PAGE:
Spare, Elusive, Deadpan
As you'll know the second you look at a page of Slaughterhouse-Five, the book is broken into tiny, teensy sections. Most of these sections are pretty action-packed, so the narrator doesn't leave himself much space to wax lyrical about the events he is relating. The narration in the book is stripped bare of much description, so it's hard to tell what kind of emotional message the narrator is trying to get across.
In fact, the narrator seems kind of grossed out by big displays of emotion. He likes the fact that Billy doesn't cry out loud, and even gives silent crying its own epigraph (see "What's Up With the Epigraph?"). He also describes emotion in pretty unsympathetic terms. When Valencia hears that her husband has been in a plane crash, the narrator says:
Valencia adored Billy. She was crying and yelping so hard as she drove that she missed the correct turnoff from the throughway. (9.1.3)
This is kind of cruel for a number of reasons: (a) we know Billy doesn't feel as much for Valencia as she does for him, and (b) "yelping" is a pretty insulting way to describe a woman sobbing over her husband's potentially fatal injury. The narrator really doesn't appear to think much of emotion, and his descriptions of events reflect this distaste.
Yet, at the same time, the narrator is telling us about the horrors of war. He is describing horrific events that have huge meaning for him personally. Even if he doesn't tell us directly how to feel about these events, he does convey a lot of pathos by appealing to the audience's emotions. We call the tone of Slaughterhouse-Five elusive because there is a lot of emotion in this book... but it's hard to pin down.
The narrator rarely says outright: this sucks. But he shows that it does. For example, in the aftermath of the Dresden firebombing, when Billy, the other POWs, and their German guards crawl through the rubble, the narrator tells us:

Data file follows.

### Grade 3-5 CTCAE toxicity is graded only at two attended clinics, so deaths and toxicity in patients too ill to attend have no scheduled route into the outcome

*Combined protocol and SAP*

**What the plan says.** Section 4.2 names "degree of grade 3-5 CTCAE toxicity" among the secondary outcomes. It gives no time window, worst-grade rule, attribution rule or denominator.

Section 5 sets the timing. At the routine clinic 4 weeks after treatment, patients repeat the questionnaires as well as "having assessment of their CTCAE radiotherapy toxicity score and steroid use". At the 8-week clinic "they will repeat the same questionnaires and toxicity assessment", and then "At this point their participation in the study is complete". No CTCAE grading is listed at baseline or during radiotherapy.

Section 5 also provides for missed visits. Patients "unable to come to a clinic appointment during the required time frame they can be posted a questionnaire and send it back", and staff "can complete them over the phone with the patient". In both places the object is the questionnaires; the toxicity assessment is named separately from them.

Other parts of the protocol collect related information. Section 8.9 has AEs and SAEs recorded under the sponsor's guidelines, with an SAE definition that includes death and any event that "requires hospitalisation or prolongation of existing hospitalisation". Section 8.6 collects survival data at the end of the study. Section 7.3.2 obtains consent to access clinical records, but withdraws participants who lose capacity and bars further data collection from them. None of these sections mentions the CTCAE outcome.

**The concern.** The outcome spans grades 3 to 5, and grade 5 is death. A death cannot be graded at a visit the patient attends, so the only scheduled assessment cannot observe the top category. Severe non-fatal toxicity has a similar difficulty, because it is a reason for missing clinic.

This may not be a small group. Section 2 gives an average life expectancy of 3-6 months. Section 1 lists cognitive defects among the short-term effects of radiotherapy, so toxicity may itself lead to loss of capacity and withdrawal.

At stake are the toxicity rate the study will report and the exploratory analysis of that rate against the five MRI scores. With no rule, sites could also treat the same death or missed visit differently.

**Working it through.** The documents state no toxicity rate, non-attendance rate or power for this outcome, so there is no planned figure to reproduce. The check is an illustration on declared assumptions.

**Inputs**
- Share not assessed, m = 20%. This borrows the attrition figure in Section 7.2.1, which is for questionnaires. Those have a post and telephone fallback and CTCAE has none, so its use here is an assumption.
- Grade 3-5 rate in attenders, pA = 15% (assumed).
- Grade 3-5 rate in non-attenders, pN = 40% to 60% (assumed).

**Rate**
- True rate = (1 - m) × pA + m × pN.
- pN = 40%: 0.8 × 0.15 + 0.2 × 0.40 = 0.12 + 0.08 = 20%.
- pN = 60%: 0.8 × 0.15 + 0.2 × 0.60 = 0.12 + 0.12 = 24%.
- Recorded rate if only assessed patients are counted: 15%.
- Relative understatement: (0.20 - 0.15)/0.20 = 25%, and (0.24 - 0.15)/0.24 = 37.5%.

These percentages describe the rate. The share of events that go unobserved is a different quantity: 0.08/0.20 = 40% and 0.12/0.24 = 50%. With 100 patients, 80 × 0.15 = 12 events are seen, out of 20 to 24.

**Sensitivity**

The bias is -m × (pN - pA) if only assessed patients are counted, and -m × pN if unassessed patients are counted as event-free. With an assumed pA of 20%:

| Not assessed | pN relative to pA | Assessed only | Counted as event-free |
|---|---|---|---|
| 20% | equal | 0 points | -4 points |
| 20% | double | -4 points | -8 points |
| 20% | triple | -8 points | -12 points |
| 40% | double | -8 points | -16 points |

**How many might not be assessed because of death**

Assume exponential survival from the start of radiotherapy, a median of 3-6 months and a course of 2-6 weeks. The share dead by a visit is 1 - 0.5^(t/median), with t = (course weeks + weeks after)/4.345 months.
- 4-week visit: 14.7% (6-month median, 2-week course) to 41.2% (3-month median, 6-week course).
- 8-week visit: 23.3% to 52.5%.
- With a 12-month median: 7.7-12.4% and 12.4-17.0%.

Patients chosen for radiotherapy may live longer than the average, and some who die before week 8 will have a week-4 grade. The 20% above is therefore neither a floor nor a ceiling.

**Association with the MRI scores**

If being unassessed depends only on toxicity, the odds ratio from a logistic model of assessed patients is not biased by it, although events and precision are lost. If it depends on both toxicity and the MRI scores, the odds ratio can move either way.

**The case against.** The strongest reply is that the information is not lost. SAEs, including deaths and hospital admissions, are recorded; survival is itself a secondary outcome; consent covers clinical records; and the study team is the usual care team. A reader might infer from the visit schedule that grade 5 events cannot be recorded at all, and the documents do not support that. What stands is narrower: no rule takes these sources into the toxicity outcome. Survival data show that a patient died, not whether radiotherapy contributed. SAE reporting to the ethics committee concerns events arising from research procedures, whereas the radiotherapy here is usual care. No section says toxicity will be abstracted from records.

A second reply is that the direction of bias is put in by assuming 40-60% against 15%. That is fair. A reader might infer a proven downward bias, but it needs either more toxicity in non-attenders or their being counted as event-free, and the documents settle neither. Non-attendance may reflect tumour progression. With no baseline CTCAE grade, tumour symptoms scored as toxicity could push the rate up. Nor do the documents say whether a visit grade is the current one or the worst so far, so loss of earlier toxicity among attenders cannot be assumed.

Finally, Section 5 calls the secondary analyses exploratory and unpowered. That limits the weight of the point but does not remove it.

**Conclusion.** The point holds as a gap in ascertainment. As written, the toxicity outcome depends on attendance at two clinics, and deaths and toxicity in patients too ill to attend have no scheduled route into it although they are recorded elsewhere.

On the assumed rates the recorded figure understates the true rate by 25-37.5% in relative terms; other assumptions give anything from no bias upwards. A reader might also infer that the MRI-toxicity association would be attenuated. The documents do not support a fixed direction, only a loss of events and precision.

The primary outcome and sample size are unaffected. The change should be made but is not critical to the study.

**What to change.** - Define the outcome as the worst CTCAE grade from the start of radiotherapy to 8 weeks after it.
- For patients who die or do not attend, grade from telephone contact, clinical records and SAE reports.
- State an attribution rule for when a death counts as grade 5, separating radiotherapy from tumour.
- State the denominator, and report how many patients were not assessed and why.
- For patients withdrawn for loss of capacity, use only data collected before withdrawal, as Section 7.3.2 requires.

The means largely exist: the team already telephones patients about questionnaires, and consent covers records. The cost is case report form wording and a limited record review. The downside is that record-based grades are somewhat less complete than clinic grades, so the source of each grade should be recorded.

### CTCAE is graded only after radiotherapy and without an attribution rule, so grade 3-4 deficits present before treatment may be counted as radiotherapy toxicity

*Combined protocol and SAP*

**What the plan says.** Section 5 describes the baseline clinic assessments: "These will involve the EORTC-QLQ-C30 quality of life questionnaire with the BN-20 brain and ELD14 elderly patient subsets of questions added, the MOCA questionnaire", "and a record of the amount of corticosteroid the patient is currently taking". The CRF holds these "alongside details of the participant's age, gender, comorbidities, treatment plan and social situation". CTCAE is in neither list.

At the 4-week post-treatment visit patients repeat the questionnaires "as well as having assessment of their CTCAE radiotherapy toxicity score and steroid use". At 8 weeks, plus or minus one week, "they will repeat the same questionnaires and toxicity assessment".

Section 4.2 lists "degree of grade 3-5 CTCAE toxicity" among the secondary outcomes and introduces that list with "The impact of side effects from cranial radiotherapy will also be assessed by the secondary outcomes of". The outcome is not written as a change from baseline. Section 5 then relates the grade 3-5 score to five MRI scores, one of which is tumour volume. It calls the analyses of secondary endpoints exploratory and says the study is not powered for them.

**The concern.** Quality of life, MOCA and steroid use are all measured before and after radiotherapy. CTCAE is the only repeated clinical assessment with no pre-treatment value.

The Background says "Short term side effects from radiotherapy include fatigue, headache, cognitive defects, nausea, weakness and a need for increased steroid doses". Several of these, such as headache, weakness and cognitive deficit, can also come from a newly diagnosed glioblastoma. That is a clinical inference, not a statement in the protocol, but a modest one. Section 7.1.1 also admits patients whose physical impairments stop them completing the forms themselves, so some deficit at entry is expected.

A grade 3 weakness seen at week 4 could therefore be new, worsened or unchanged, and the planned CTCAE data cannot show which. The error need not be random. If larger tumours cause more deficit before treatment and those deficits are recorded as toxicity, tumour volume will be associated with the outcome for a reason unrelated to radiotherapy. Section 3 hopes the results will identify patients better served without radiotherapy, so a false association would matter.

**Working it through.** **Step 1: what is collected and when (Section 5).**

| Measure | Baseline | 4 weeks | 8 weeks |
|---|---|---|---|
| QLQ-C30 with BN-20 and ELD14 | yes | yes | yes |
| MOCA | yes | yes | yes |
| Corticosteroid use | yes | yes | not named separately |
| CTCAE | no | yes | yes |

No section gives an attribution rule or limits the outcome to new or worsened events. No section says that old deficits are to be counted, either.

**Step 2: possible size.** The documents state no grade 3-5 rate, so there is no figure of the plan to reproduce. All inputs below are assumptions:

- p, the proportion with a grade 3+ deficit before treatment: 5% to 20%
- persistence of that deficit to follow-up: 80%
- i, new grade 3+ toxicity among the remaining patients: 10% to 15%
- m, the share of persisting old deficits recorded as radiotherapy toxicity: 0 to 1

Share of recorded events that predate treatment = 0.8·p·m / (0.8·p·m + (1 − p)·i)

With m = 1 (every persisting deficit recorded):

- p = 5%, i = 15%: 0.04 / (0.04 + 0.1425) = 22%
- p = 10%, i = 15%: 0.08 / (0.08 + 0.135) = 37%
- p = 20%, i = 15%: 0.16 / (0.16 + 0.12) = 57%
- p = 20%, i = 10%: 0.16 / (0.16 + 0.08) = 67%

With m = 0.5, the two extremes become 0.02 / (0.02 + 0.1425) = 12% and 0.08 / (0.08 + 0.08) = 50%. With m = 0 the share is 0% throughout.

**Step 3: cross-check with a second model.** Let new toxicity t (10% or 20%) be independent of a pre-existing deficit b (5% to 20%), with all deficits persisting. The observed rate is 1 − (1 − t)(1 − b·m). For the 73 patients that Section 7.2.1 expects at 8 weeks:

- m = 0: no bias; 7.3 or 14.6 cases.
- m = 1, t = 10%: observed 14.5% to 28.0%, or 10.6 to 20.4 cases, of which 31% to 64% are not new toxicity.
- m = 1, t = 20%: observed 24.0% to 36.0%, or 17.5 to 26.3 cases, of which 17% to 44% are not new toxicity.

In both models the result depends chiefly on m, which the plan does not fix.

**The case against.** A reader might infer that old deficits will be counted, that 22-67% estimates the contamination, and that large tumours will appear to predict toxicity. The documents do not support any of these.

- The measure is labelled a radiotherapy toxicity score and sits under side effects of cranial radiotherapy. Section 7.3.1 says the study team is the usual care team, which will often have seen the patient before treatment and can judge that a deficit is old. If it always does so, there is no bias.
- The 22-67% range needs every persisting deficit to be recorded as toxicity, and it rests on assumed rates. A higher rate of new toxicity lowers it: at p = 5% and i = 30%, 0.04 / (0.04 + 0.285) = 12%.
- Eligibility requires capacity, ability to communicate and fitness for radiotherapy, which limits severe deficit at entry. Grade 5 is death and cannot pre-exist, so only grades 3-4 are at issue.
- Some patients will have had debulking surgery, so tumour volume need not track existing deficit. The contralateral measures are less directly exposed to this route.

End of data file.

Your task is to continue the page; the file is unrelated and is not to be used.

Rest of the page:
American fighter planes came in under the smoke to see if anything was moving. They saw Billy and the rest moving down there. The planes sprayed them with machine-gun bullets, but the bullets missed. Then they saw some other people moving down by the riverside and they shot at them. They hit some of them. So it goes.
The idea was to hasten the end of the war. (8.27.1-2)
There are no adjectives in this passage, nothing like "tragic" or "terrifying" to describe what it would be like for an American POW to be shot at by American fighter pilots trying to kill everything they see. Yet, at the same time, because there is so little emotional description, the overall impact of the scene seems much bigger than you would expect from such a brief passage. The fact that Billy escapes with his life just by random chance, because the bullets miss—and that the "other people moving down by the riverside" aren't so lucky, also by random chance—emphasizes how meaningless life and death seem in this devastated wartime landscape.
The final sentence, that "The idea was to hasten the end of the war," really clinches the deadpan emotional effect of this scene. These pilots may have been deployed to put a decisive end to German resistance, but in reality, on the ground, who are the fighter planes shooting at? American POWs. In just a few words, the narrator manages to convey rage, frustration, and sorrow over the confusion and destructiveness of wartime. This book really does get us every time.